Fast-food and supermarket queues the bane of Australian shoppers

Posted by Daniel Palmer on 2nd April 2009

Convenience stores, supermarket and fast-food outlets are at great risk of losing customers if they fail to adequately quell long queues, according to a survey released today.
The Australian Queuing Behaviour Survey – carried out for MasterCard by Galaxy Research discovered that over two-thirds of consumers will abandon their purchase if it means standing in line, with 75% of shoppers indicating they will take their money elsewhere.

Retailers must keep queues below five minutes, the survey implies, as 67 per cent become frustrated within five minutes of joining a queue.

The survey found that some sectors, such as fast-food, were more privy to consumer frustration with long lines.

“Australian consumers are less likely to tolerate queues at fast food restaurants (36%), at stadium events (35%), petrol stations (28%), convenience stores (25%) and supermarkets (25%),” Australasia MasterCard Worldwide Vice President, Eddie Grobler, advised. “The survey also indicates 52% of customers get angry and frustrated because the cashiers never seem to be in a hurry, suggesting more needs to be done to streamline retail purchases.”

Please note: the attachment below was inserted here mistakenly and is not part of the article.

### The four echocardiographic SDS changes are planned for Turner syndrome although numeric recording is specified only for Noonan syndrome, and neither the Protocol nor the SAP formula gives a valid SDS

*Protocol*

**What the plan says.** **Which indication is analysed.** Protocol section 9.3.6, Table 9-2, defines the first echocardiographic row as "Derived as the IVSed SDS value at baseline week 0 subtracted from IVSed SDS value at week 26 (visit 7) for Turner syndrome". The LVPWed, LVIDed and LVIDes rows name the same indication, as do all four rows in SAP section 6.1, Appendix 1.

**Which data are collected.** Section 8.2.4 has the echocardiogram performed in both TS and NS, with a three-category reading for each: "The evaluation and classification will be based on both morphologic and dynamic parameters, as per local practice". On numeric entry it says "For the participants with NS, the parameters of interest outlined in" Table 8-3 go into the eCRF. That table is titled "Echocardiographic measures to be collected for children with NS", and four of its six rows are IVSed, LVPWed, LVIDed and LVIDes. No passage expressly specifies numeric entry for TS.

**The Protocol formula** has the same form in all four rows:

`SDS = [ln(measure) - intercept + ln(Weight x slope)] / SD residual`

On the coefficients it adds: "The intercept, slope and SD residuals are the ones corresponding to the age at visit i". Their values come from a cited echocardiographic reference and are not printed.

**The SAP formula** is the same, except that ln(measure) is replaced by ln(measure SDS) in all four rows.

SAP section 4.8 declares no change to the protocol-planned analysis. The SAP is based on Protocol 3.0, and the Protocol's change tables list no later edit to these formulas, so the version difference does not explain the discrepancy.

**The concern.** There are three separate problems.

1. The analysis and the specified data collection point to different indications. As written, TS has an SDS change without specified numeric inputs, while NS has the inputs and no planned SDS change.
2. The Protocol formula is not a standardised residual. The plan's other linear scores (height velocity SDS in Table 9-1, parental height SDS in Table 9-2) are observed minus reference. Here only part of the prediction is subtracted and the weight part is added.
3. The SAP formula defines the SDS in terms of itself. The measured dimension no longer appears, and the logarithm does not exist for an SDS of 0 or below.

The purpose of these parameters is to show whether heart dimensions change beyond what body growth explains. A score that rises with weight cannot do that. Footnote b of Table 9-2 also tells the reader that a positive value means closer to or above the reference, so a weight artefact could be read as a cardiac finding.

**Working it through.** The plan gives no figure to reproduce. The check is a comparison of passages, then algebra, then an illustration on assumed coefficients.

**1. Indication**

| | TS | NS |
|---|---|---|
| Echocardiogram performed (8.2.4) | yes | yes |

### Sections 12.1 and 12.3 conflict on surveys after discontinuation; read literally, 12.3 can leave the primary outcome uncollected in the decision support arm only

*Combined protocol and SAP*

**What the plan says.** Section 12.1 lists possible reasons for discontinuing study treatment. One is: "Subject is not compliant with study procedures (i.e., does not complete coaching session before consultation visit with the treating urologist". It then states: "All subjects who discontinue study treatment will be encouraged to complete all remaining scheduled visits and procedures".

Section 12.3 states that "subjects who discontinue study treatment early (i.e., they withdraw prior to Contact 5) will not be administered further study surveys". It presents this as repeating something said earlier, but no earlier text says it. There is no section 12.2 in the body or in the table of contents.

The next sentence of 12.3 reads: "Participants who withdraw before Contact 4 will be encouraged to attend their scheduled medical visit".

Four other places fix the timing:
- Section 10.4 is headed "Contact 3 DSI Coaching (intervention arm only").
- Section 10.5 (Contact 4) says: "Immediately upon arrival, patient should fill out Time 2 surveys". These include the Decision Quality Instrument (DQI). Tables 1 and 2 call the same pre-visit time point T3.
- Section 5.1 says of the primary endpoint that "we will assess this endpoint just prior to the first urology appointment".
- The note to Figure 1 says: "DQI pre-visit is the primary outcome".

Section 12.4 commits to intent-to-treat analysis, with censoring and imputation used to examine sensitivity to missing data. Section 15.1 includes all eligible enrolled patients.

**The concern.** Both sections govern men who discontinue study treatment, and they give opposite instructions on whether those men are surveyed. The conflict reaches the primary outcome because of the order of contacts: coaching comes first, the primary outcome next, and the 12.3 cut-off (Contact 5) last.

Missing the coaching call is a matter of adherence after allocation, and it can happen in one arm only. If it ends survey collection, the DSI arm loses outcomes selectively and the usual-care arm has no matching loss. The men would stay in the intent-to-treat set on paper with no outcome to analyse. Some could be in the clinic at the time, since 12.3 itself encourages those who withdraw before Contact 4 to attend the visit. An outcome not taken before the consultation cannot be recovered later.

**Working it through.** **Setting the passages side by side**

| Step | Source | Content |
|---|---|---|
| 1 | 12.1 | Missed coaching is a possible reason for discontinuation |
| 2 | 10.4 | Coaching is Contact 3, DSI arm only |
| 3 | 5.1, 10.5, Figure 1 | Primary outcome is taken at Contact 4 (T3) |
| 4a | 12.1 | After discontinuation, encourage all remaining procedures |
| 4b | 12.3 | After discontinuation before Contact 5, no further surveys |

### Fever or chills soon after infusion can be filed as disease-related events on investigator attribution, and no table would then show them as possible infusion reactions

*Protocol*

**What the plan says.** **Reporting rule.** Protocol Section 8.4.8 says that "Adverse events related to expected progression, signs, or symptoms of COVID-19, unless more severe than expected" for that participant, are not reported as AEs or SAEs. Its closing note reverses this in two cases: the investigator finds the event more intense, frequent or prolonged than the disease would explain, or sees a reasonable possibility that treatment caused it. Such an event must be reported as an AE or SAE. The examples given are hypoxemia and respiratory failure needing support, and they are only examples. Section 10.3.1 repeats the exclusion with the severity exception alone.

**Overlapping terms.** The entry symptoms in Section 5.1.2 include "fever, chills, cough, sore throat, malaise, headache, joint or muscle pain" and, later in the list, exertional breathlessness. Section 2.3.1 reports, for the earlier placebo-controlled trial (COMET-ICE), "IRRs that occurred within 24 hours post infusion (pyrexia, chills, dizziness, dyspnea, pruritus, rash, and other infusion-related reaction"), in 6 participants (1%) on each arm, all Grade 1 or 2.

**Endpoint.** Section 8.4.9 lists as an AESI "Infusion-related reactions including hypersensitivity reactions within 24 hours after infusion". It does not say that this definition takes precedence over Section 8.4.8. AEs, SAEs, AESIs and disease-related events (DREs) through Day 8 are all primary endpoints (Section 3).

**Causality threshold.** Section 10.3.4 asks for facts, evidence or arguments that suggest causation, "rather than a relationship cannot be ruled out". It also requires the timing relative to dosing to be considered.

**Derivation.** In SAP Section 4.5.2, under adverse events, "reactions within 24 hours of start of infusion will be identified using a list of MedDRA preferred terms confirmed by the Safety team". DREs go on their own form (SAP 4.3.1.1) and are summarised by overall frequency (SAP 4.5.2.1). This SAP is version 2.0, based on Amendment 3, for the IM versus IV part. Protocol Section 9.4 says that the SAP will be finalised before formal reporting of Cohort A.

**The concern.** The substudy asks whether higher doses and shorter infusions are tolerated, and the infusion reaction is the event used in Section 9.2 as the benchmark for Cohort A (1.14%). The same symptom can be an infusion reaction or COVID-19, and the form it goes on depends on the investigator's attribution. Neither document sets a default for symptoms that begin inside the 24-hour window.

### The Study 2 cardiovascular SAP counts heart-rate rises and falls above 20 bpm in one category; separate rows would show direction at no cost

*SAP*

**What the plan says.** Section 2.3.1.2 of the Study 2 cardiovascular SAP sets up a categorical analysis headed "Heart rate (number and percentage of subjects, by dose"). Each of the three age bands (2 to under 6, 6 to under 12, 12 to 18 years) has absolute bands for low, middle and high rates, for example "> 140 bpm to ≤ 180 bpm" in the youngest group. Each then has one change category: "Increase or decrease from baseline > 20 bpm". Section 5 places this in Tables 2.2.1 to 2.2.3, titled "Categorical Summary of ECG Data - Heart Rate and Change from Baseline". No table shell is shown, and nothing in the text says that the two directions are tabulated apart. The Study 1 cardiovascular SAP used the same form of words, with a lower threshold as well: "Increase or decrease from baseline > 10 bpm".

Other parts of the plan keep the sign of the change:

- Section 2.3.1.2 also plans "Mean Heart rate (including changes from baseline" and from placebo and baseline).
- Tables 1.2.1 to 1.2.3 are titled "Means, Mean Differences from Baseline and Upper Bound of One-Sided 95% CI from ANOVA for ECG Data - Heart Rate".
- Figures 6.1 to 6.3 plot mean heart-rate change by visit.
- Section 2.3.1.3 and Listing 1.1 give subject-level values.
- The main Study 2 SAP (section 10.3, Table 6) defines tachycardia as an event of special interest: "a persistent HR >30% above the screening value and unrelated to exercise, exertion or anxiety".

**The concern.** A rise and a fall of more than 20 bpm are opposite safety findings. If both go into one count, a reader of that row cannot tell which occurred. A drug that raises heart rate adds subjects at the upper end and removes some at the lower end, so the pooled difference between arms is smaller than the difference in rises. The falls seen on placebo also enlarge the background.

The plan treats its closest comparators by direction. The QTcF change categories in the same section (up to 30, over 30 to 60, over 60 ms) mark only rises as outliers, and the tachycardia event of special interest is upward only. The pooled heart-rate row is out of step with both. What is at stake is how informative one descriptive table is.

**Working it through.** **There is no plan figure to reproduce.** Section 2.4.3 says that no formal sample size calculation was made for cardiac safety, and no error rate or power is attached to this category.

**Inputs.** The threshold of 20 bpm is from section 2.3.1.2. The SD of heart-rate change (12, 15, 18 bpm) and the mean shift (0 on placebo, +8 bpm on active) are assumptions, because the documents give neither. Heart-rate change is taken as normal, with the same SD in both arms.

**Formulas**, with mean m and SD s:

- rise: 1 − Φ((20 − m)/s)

“Australian consumers are increasingly time-poor, so providing a convenient alternative at the point of sale will allow retailers to serve more customers in less time resulting in shorter queues and a better way to do business,” Mr Grobler concluded.